The number of Rohingya who have arrived in the past five weeks is over 515,000 now: more or less the same size as the population of Nuremburg. That might seem like an abstract number, but as a doctor here, you see what that actually means. People are in need of profound help. A tiny bit more bad luck and we’ll have an epidemic on our hands.

Comprehensive vaccination campaigns need to be started and there is an urgent need for latrines and fresh water supplies. Things were difficult enough for the people who arrived last year, but now with so many new arrivals, it’s a catastrophe.”

Photo: Antonio Faccilongo/MSF


The thing about humanitarian crises such as this is that your average Joe grows increasingly fed up with the policies, politics and politicians. A deeper emotion kicks in to make us want to help.

Regina Toon, a theatre practitioner currently based in Singapore, has put together an event to raise funds for MSF’s Bangladesh operations. On offer on Sunday 19 November will be films, food, music, dance workshops, an open mic and a flea market. Toon herself will be performing “Sometimes, A War”, a devised theatre piece.

Toon explains her motivations, “I have obsessed myself over the Rohingya crisis for some time. At some point, I was utterly devastated by how bleak the whole situation seemed. I still don't have an answer for this huge problem that we as a (collective) humanity is facing now. But I thought no matter how small and seemingly insignificant my effort might be relative to the scale of the crisis, I must do something.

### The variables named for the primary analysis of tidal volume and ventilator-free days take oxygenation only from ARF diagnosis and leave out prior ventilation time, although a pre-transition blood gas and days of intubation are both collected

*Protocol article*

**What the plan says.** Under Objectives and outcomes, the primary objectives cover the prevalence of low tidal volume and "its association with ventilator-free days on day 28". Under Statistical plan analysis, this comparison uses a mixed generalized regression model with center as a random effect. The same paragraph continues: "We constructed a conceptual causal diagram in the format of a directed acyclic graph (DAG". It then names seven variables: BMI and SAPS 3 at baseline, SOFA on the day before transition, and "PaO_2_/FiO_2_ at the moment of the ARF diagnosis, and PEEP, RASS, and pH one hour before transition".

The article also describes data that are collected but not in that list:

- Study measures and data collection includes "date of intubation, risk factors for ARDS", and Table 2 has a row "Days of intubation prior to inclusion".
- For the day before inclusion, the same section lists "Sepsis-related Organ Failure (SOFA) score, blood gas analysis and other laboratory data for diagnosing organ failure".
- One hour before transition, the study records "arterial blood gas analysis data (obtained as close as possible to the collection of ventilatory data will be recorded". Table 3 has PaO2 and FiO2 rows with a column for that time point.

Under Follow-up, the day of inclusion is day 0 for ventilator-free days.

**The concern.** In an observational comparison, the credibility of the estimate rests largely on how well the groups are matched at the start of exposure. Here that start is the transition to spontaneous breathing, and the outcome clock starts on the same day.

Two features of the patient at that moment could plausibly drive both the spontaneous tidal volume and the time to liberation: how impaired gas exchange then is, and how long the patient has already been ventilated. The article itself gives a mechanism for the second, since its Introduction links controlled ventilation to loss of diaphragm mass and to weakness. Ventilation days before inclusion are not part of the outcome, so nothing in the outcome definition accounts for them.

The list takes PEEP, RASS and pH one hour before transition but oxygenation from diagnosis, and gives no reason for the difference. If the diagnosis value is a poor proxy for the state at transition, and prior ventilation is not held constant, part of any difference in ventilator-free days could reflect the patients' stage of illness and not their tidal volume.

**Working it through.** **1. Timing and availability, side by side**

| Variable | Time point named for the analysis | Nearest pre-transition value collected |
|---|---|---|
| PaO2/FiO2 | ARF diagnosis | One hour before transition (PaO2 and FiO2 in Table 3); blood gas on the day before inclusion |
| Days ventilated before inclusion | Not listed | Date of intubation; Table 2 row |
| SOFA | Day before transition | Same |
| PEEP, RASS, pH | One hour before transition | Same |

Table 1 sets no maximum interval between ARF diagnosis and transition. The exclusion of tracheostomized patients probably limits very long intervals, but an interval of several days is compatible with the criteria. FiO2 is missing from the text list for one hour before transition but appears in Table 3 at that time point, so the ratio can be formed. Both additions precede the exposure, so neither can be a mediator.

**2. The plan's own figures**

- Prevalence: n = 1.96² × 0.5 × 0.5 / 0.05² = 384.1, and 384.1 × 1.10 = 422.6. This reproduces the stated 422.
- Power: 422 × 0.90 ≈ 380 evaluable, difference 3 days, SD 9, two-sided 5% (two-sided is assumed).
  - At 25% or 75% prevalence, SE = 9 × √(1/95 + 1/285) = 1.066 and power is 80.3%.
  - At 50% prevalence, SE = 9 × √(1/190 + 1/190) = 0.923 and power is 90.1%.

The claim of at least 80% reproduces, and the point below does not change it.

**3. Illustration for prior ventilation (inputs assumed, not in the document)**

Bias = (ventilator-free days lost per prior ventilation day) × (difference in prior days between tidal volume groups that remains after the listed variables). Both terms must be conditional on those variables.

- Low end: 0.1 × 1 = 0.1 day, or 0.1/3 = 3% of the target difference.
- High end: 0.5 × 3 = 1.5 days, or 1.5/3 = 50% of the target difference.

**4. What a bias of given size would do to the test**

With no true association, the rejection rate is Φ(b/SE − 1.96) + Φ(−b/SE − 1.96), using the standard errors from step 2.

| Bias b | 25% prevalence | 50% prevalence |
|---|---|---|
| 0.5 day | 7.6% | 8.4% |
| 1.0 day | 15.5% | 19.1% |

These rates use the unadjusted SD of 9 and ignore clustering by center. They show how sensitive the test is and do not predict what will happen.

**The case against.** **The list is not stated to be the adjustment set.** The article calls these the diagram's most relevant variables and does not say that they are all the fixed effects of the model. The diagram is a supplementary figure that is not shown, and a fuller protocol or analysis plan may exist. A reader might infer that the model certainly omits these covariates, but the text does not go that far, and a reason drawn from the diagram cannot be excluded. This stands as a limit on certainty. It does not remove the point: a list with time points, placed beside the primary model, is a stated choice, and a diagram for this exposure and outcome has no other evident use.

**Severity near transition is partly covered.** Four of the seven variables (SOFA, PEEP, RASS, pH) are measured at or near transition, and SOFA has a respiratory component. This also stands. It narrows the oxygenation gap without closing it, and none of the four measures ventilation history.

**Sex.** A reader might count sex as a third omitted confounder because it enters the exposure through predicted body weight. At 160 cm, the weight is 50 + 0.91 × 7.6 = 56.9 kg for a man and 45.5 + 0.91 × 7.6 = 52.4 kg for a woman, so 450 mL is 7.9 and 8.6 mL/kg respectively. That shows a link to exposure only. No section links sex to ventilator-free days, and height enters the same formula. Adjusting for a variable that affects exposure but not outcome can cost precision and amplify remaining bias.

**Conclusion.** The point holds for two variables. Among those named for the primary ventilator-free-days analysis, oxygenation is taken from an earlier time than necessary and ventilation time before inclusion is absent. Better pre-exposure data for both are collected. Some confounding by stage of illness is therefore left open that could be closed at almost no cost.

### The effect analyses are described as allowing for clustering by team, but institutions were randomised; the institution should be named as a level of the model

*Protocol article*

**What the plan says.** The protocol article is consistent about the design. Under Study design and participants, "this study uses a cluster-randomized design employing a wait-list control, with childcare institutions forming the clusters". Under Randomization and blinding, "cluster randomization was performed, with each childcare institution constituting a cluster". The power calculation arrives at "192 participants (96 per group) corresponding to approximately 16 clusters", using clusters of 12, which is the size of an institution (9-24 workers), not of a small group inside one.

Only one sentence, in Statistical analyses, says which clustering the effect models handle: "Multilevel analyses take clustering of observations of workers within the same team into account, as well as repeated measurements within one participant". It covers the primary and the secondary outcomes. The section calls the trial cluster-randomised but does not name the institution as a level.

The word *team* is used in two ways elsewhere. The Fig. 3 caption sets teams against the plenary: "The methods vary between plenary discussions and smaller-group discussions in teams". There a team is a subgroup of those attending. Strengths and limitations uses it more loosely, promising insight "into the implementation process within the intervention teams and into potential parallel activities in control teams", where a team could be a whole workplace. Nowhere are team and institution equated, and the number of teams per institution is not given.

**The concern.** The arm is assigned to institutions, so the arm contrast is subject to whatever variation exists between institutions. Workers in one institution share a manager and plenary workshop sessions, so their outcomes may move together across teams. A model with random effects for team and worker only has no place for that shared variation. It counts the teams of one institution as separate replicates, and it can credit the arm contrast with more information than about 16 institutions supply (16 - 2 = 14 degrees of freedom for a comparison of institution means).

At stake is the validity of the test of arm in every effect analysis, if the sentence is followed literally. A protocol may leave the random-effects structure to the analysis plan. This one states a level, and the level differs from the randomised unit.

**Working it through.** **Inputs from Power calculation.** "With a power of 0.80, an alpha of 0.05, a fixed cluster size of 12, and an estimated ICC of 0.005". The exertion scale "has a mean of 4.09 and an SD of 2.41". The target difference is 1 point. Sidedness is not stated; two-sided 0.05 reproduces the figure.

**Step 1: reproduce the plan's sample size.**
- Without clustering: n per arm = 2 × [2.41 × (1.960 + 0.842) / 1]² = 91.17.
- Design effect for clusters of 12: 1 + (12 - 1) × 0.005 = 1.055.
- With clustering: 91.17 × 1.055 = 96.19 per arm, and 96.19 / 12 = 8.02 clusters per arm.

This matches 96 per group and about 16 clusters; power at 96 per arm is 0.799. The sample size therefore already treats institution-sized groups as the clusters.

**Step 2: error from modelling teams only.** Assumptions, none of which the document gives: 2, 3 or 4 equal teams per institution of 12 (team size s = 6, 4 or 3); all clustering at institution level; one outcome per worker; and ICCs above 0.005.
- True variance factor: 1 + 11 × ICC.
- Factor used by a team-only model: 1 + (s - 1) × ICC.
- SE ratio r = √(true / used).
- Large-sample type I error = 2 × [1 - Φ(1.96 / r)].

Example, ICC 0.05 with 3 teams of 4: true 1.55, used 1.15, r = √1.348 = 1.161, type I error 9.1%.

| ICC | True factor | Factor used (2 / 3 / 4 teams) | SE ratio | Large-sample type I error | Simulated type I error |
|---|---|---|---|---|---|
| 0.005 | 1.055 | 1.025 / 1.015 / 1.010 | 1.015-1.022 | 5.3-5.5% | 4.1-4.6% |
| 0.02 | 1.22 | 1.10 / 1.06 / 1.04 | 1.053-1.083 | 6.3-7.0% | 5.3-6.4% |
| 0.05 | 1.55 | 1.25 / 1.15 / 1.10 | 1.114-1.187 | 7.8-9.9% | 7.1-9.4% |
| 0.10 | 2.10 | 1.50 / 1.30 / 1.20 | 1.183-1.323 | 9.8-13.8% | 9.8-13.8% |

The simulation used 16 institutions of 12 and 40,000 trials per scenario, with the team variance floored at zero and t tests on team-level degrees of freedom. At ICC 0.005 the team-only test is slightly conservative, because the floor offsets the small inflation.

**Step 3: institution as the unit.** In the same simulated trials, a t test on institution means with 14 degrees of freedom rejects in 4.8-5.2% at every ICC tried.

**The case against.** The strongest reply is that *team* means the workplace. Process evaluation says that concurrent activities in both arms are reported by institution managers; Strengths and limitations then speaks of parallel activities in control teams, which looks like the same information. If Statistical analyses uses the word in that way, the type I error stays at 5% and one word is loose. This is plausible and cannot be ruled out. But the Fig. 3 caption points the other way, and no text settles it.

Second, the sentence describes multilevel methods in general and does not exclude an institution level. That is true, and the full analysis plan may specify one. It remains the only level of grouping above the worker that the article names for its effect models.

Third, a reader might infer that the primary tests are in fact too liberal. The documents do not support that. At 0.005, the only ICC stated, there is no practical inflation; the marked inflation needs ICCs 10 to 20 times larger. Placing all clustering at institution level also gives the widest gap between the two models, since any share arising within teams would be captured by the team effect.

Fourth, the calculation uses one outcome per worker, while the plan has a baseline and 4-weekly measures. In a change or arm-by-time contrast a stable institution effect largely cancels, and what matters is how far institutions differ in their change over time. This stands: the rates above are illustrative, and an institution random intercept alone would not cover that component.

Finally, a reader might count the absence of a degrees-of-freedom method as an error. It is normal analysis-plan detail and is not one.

“Realising that many people around me did not know about the Rohingyas, I thought I could start by getting people to know about them and to feel for them. The fundraiser is as much to raise awareness as it is to gather funds for the Rohingyas.

“The aim is to have people know and understand the crisis, and yet I don’t want to depress them with the gravity of the situation. As such, I envisioned a carnival-like event which celebrates love and hope. As an artist myself, the event is naturally skewed towards the arts.

"I then gathered a group of friends - Lakshmana KP, Florence Leung, Yap Weilee, Wendy Toh and later Theophilus Kwek who reached out to us after the event was published on Facebook. Advocates For Refugees - Singapore (AFR-SG) also contacted us expressing their interest in collaborating. This is how the event has blossomed.”

Entitled, “For The Road Ahead: Rohingya – A Fundraising Event For An Urgent International Crisis”, the event is entirely volunteer-led and run and almost all of the vendors are donating all proceeds to MSF UK.

Further, in the interest of transparency, this will be a cashless event. Attendees make a donation that is converted into credits to be used at the event.


Go to and enter your FULL NAME and the message CREDITS. 

** Credits can also be purchased at the event on the day, but advance purchases are recommended.


For The Road Ahead: Rohingya – A Fundraising Event For An Urgent International Crisis
Sunday 19 November 2017
Emily Hill
11 Upper Wilkie Road, Singapore 228120


For those based in Southeast Asia who wish to volunteer and/or make a donation to MSF

MSF Crisis Update 17 October 2017

Bangladesh: Voices From The Violence

BBC News: Myanmar - Aung San Suu Kyi exclusive interview

BBC News: Who is burning down Rohingya villages?

BBC News: Rohingya crisis - Suu Kyi does not fear global 'scrutiny'

Channel NewsAsia: ‘What if these were my children?’- Small Singapore NGO hopes to return to Bangladesh with bigger impact

CNN: Aung San Suu Kyi - The rise and fall of Asia's Mandela

The Straits Times: Singapore can't accept refugees - MHA

The Washington Post: Why Aung San Suu Kyi isn’t protecting the Rohingya in Burma

**Editor's Note: We have revised the earlier version of this story dated 11 November 2017 to specify that all proceeds from this event are being donated to MSF UK.